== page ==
I’m becoming an Ofsted bore. I’m the kind of person you encounter in pubs, blowing the froth off a pint of beer while ranting on and on, in what is obviously an obsessive way, about how Sir Michael Wilshaw - the former head teacher who is now Ofsted’s chief inspector - is really an alien from outer space who is fiendishly planning to abolish early childhood altogether!!
[See http://www.bbc.co.uk/news/education-26853447 for details of Sir Michael’s latest foray into the world of policy and http://www.telegraph.co.uk/education/educationnews/10740041/Ofsted-early-years-overhaul-will-have-catastrophic-impact.html for why nearly 250 experts describe his proposals as ‘catastrophic’.]
I may be a bore, but sometimes bores are right. And I think I am right about one thing at least. Some Ofsted reports concerning local child protection arrangements are simply not much use, they are a waste of time, they are unhelpful, they are not beneficial – I could go on … and on.
An unhelpful or useless report just describes a situation, without providing much evidence or analysis. There is not a lot of point knowing, for example, that assessments take a long time or that there are cases that haven’t been allocated, if we do not know why. And, perhaps naively, I would expect the inspector to look at alternative explanations of the shortfalls and to evaluate each of them in turn. After all it’s not uncommon for different groups within an organisation to offer radically differing accounts of how and why things are going wrong.
Unhelpful inspection reports can also be spotted by the quality of their recommendations. If I were marking a management student’s assignment I would expect some consideration of the various options, each one weighed according to its pros and cons. Most Ofsted reports don’t do that – in fact I haven’t seen even one that does. We just get the inspector’s opinion. That’s fine if it happens to be right, but what if it is wrong?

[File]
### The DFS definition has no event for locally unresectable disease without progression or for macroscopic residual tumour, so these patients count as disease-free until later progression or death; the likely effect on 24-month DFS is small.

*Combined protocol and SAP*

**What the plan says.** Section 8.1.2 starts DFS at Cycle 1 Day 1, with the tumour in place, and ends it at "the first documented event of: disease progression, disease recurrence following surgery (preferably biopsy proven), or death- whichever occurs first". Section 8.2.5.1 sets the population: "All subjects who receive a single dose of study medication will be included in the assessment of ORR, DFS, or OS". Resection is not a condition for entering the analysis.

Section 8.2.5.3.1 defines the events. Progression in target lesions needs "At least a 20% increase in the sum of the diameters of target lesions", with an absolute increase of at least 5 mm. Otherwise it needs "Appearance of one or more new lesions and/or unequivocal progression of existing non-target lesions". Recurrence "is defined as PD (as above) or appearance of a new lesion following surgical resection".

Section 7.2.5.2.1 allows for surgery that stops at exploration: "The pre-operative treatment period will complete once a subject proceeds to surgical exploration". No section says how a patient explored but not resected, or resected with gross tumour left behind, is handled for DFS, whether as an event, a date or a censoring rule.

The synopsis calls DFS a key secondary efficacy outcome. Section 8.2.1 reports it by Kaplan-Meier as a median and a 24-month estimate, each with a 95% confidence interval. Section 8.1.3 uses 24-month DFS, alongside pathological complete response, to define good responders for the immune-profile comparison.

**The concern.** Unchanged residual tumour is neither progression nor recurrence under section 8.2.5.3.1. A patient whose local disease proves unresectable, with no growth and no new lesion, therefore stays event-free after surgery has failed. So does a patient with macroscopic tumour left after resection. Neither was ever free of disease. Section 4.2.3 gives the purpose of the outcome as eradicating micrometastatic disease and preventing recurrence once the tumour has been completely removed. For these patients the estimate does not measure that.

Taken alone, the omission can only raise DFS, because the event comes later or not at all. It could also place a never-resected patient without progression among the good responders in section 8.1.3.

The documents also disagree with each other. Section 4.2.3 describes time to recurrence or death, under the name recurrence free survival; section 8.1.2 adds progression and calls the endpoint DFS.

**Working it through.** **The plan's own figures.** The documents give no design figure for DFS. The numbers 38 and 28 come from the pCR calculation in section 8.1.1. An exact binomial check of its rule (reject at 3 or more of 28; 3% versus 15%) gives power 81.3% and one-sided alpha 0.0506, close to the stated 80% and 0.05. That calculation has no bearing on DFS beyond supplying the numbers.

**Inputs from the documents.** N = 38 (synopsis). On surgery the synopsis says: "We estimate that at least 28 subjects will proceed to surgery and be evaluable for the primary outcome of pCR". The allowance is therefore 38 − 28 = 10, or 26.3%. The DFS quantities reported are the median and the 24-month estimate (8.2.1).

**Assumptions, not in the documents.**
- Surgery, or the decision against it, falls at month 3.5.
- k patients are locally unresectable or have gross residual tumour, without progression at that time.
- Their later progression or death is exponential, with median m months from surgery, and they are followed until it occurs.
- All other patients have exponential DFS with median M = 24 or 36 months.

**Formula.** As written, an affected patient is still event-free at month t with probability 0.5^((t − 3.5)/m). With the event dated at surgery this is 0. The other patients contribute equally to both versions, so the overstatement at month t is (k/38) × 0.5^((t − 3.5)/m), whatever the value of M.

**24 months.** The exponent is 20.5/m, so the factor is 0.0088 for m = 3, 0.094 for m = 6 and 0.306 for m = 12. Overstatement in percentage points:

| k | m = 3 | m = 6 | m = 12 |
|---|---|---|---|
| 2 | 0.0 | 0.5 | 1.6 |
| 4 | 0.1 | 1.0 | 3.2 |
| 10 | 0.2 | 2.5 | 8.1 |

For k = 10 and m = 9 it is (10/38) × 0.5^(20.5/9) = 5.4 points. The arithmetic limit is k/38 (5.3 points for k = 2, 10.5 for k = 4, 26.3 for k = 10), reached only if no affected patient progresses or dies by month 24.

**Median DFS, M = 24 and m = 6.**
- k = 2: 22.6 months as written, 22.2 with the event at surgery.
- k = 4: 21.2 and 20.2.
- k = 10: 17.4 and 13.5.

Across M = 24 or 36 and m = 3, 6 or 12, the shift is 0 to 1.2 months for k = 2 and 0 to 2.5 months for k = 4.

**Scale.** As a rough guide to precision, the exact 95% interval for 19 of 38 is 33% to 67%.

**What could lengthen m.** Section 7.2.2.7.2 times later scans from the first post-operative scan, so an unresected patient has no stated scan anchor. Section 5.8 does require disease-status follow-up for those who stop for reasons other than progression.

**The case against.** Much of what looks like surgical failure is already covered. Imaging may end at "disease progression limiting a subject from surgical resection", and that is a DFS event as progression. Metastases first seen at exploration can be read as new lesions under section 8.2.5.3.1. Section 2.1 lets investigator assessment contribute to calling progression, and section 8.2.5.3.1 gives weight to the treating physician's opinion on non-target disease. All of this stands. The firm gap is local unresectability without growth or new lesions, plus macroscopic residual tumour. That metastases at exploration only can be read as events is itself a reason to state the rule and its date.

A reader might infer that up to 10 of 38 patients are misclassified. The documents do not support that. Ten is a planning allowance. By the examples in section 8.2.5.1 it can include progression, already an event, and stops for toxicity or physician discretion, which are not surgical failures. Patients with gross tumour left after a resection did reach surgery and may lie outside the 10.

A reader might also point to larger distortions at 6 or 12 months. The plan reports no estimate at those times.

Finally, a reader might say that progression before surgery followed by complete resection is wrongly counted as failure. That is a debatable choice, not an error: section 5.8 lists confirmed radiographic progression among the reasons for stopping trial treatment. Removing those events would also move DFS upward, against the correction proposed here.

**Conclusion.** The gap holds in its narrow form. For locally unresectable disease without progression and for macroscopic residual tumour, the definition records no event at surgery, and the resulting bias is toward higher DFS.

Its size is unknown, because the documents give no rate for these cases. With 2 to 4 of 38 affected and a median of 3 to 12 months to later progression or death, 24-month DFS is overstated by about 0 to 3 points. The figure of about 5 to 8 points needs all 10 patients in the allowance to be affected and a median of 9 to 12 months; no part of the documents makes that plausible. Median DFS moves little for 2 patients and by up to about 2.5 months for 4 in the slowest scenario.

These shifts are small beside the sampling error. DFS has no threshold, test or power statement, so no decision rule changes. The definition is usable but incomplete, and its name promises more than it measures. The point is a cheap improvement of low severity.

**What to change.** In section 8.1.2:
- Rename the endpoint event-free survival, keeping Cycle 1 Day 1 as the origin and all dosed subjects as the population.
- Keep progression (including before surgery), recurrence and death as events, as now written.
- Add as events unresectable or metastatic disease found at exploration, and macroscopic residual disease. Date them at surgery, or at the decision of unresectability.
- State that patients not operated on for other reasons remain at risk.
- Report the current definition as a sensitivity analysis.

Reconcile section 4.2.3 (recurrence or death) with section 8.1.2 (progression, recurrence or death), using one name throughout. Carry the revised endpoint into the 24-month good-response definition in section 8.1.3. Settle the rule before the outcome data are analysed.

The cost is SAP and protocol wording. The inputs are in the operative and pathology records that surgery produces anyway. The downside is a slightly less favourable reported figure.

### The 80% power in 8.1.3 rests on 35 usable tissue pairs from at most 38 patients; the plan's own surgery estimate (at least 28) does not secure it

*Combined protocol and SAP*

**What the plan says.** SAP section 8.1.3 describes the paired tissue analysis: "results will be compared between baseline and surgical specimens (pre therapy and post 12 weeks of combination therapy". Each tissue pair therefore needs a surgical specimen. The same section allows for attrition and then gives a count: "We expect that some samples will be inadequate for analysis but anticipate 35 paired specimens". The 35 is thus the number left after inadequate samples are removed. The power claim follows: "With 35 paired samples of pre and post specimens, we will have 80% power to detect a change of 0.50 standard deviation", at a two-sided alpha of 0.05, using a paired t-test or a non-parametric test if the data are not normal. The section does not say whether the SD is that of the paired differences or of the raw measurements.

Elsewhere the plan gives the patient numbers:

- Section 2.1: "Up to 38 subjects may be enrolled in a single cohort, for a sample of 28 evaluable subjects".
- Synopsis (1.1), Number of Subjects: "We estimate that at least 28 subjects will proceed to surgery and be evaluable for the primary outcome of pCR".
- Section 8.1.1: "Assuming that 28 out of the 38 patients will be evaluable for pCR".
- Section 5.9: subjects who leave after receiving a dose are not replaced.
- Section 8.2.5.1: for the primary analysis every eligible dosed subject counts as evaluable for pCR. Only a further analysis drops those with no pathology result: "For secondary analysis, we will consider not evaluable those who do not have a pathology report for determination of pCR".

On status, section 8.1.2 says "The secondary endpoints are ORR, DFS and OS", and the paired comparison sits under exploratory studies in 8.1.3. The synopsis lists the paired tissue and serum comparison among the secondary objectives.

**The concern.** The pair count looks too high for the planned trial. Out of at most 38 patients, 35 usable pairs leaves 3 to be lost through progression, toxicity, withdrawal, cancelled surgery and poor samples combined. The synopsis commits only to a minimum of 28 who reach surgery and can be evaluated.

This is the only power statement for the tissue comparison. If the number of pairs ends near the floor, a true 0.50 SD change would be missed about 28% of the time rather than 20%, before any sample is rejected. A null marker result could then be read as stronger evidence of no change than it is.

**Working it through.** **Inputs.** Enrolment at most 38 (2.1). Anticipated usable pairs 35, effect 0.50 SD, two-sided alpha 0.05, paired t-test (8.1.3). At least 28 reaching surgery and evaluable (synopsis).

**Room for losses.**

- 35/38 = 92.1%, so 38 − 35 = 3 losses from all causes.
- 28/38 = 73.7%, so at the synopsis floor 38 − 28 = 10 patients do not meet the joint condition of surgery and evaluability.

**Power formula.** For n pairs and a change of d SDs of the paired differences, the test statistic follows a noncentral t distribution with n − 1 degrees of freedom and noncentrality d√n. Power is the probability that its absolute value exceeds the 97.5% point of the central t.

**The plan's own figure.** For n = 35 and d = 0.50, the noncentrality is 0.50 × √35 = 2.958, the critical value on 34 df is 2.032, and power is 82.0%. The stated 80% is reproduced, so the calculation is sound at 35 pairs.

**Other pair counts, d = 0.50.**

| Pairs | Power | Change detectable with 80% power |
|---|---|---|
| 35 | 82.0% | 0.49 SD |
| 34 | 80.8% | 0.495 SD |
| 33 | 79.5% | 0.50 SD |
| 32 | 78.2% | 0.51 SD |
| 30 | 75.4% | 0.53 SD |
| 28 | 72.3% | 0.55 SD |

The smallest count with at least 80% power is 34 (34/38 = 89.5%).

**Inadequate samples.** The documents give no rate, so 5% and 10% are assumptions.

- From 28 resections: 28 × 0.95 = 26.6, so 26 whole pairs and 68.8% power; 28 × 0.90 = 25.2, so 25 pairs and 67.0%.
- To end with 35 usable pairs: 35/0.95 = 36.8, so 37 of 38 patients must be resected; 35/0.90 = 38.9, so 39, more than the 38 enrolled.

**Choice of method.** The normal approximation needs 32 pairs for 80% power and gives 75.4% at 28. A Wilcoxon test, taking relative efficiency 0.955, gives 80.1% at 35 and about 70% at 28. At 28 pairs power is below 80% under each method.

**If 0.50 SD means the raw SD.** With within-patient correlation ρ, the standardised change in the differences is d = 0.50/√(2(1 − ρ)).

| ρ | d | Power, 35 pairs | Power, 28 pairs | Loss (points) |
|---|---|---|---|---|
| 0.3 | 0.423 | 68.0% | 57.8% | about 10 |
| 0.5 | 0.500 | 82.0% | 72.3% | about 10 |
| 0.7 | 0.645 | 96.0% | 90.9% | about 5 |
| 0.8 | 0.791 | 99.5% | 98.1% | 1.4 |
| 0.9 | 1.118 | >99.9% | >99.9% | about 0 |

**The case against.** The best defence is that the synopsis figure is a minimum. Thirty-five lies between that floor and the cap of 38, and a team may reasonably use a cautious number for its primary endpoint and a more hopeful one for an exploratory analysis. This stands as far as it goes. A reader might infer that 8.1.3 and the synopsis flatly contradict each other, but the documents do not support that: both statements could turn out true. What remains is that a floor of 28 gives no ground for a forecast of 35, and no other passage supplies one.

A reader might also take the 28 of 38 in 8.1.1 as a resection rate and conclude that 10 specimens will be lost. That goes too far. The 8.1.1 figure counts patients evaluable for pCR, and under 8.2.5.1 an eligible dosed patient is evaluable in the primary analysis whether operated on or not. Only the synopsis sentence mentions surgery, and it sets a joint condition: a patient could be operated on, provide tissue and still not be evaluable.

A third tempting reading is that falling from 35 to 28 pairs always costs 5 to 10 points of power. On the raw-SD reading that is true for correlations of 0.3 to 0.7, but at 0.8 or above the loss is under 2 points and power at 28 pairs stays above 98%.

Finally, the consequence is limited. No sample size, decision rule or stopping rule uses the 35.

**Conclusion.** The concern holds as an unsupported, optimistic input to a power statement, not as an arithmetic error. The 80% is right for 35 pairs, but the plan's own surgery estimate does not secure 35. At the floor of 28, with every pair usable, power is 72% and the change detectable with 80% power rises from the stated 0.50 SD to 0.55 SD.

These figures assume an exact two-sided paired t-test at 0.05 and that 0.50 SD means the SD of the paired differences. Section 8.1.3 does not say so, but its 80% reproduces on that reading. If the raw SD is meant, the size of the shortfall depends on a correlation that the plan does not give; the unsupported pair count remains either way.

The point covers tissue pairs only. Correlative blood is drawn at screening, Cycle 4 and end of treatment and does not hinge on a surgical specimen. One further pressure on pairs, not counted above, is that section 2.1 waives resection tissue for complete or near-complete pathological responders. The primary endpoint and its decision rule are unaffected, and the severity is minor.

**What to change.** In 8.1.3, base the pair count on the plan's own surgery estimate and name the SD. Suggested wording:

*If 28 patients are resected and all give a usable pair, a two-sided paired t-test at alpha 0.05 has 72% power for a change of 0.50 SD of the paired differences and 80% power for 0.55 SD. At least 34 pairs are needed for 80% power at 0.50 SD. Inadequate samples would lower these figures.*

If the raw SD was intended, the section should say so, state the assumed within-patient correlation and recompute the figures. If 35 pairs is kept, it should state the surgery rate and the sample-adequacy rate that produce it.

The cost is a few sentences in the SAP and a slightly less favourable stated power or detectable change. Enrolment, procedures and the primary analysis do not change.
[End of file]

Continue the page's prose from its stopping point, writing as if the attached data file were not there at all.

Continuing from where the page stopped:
However the most unhelpful reports are the ones that resort to making crass and blunt recommendations of the TIWPIR (“This Is Wrong, Put It Right”) variety. Several of the recommendations from the recent report on Coventry’s Children’s Services have TIWPIR written all over them. http://www.ofsted.gov.uk/local-authorities/coventry
Take for example just three of the twenty-one recommendations for the ‘inadequate’ Coventry Council to action.
At paragraph 31 the inspector says: “All plans for children and young people should be focused on their assessed needs, with clear outcomes and timescales by which progress can be measured.” Clearly the inspector doesn’t think that some child protection cases can involve uncertainties and dilemmas that can make simple planning and objective setting difficult!
At paragraph 41 the inspector tells the Council to: “Ensure that there are sufficient adoptive and foster placements to meet the specific needs of children for appropriate permanent placements.” That’s simple then! Perhaps the inspector hasn’t heard that there is a national shortfall in the number of foster parents and long established difficulties in finding adoptive parents for some children with high or special needs.
And at paragraph 43, the unfortunate people in Coventry are told to: “Ensure that findings from audits, together with reliable performance reporting, are driving improvements to promote high standards of professional practice so that children are safe.” If it were that simple then all managers would have to do is to gather a bit of data, analyse it and improve. Hey presto! There would be no more child protection tragedies and no more re-abuse following intervention. It all sounds so easy … until you think about it for a couple of seconds, after which you might realise that knowing what to measure and how to improve in child protection are fundamental difficulties which have consistently defied simple solutions. Maybe the inspector hasn’t heard?
I don’t like TIWPIR. But just imagine how it feels if you are a member of staff struggling to deliver a service in an organisation under great pressure and in very difficult circumstances; an organisation with acute staff shortages and high levels of sickness absence, resulting in high caseloads and unallocated cases, combined with failing computer technology and mindless bureaucracy driven by decades of governments believing that people can’t work effectively unless they fill out a form …
Just imagine how it feels to those people to be told by somebody with a nice little job working for a nice little inspectorate: “This Is Wrong, Put It Right!”